Note that he refers to the Holy Spirit here as ‘the Spirit of Jesus Christ’. We see here the beginnings of what eventually became theologically known as the ‘doctrine of the Trinity’. Paul links the work of the Spirit directly to the work Jesus Christ. The implication is one of a deep unity. The work of God… is the work of Jesus Christ… is the work of the Holy Spirit, distinct, but one in purpose and application.
Paul then reveals his deep devotion to Jesus Christ, as being one that went beyond the boundaries of life on earth.
For to me, to live is Christ, and to die is gain. But if I live on in the flesh, this will mean fruit from my labor; yet what I shall choose I cannot tell. For I am hard pressed between the two, having a desire to depart and be with Christ, which is far better. Nevertheless to remain in the flesh is more needful for you. And being confident of this, I know that I shall remain and continue with you all for your progress and joy of faith, that your rejoicing for me may be more abundant in Jesus Christ by my coming to you again. (Phi1:21-26NKJ)
Paul has this tremendous sense that whatever this life is … ‘we ain’t seen nothing yet’. For Paul death is not the end, but the new beginning. In our current life we are not able to be all that we could be, but in the next we will finally be free and see Christ as He really is. Such he maintains is “Far better!” than anything this world can offer. Yet whilst heaven was an incredibly desirable destination, the fact was that there was work to be done here on earth. As it reads in the NKJ “To remain in the flesh is needful”.
‘Needful’, Paul suggests, in order that his beloved Philippians’ may progress towards having an even more joy filled faith and that their joy may be even greater when he gets to be with them again. He’s not letting this idea that a life of faith should be a ‘joy-filled’ endeavor pass us by! In order for us to experience such a life it involves following a certain path. Paul continues;
27 Only let your conduct be worthy of the gospel of Christ, so that whether I come and see you or am absent, I may hear of your affairs, that you stand fast in one spirit, with one mind striving together for the faith of the gospel, and not in any way terrified by your adversaries, which is to them a proof of perdition, but to you of salvation, and that from God. For to you it has been granted on behalf of Christ, not only to believe in Him, but also to suffer for His sake, having the same conflict which you saw in me and now hear is in me. (Phi1:27-30NKJ)
In verse 27 Paul uses a Greek Word ‘politeuomai’ which has it roots in the idea of ‘political citizenship’. Philippi was a very Roman town. Some translations have ‘live your life worthily of the gospel’ or speak of ‘conducting yourself’ worthy of the gospel; neither of which truly capture the nuance of Paul’s words. It is as though he is saying to them… “You know that citizenship of Rome requires certain obligations and requirements. So in your community life reflect the values of the Kingdom of God in all your affairs.”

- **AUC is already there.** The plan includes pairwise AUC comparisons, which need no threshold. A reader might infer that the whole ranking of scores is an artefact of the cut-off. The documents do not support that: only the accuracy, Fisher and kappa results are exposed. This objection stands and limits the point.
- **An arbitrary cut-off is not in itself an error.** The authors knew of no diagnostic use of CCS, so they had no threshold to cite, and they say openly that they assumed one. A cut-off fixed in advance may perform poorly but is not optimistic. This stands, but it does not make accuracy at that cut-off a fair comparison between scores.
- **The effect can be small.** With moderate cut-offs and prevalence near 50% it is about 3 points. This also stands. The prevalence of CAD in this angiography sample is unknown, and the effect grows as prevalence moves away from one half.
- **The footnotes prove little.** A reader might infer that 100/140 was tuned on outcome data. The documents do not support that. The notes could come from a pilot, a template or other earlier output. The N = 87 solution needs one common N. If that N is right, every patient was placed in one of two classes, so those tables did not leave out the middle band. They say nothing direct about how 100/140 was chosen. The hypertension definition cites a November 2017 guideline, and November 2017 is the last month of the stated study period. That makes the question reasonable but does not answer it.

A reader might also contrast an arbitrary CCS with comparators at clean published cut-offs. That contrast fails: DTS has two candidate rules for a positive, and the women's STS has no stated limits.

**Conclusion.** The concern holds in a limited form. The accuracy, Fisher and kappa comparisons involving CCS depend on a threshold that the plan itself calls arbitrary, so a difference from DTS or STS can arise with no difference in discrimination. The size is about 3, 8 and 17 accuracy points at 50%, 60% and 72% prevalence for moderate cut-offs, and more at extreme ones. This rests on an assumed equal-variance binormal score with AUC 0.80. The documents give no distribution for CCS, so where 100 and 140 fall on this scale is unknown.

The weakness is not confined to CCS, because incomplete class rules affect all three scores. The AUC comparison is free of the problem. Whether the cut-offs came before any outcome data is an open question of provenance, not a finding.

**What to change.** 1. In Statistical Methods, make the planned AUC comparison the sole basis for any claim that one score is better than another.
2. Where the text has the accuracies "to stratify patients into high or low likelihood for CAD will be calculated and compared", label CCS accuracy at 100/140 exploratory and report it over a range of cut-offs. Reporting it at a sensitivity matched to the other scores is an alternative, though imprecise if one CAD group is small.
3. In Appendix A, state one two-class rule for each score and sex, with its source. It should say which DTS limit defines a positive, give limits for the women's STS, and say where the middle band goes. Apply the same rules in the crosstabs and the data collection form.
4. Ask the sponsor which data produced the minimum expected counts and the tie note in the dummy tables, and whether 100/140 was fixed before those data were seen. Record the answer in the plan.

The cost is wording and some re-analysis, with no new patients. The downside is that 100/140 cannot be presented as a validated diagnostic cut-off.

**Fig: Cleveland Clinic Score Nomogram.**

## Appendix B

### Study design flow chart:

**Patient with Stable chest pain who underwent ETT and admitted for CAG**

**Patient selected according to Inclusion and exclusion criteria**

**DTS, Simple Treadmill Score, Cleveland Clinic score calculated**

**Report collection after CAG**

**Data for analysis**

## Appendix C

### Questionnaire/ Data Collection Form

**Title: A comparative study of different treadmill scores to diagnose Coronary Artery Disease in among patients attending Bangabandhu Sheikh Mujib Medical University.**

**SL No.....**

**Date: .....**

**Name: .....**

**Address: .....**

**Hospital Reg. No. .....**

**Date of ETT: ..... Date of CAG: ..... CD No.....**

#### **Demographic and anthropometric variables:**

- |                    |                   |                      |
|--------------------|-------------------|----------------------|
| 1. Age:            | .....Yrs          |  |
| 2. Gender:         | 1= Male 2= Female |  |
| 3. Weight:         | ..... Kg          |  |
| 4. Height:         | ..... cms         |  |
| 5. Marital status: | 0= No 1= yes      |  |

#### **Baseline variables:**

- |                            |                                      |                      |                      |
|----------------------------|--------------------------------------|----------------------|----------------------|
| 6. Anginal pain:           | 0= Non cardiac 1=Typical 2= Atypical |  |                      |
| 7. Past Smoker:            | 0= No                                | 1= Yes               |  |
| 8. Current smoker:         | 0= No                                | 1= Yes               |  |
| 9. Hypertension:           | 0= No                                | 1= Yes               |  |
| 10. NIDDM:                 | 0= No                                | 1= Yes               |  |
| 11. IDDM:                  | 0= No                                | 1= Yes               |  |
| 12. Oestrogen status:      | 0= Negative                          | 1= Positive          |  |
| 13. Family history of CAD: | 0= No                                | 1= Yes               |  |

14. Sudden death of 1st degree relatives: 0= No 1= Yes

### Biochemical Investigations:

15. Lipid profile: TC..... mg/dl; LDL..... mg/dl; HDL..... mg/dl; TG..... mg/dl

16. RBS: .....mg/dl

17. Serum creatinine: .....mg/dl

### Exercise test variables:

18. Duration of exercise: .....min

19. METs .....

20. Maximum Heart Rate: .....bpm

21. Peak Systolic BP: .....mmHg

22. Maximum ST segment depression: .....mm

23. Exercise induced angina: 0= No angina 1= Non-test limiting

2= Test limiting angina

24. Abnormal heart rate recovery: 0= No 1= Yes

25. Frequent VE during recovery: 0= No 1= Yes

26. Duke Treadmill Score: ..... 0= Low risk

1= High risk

What were those values? He speaks of ‘standing fast in one spirit’ and ‘striving together for the faith’. Notice how these are community actions, not actions we are called to endeavor to achieve alone. There is a tendency in modern religious life to see the spiritual quest in very individualistic terms. Yet Paul keeps bringing us back to the idea that joy is found when a community pulls together.
It is also as a community that opposition and persecution were best resisted. Paul was in prison. The community were aware (in a way that we are not aware today) that embracing the gospel could bring hardships and suffering at the hands of those who saw the Christian message as a threat. Eugene Petersen’s transliteration “The Message” captures well the sense of the first chapters final verses.
“Your courage and unity will show them what they're up against: defeat for them, victory for you — and both because of God. (There's far more to this life than trusting in Christ. There's also suffering for Him. And the suffering is as much a gift as the trusting.) You're involved in the same kind of struggle you saw me go through, on which you are now getting an updated report in this letter.”
As we travel into Chapter 2 the first verses of the chapter serve as a link between where we have been and where we are going.
Philippians 2:1 Therefore if there is any consolation in Christ, if any comfort of love, if any fellowship of the Spirit, if any affection and mercy, fulfill my joy by being like-minded, having the same love, being of one accord, of one mind. (Phi2:1-2NKJ)
This is an ‘if’ verse! In other words Paul is asking… “If this discipleship journey we are on together has blessed you in any way, if love has made a difference to your life, if being a part of your church community has been in any way positive… then make my day by taking it further, going deeper, sharing and caring like you have never done before.” And that seems like a good place to finish!
Let us recap where our journey has taken us. Paul begins his letter to the Philippians by stressing the joy he received through participation in the gospel. He is thankful for the way the Philippians have cared for him and takes great joy in seeing how their life together has blossomed and flourished.
He then moves on to encourage them to find joy in their endeavoring together. To allow themselves to be nurtured by each other’s prayers and presence. To not be discouraged by events like his own imprisonment but see how God was using even that situation to the good purpose of proclaiming the Good News.
He encourages them to adopt an eternal perspective to their lives, using the memorable phrase; “For me to live is Christ, to die is gain”. Yet he offers this not in an escapist way, but in a way that reminds them that there is much to be done and that by endeavoring to be a community of faith, much could be accomplished.
As we move into chapter 2 he will invite us to consider Jesus Christ as the ultimate example of service and speak of ‘Joy through Obedience’.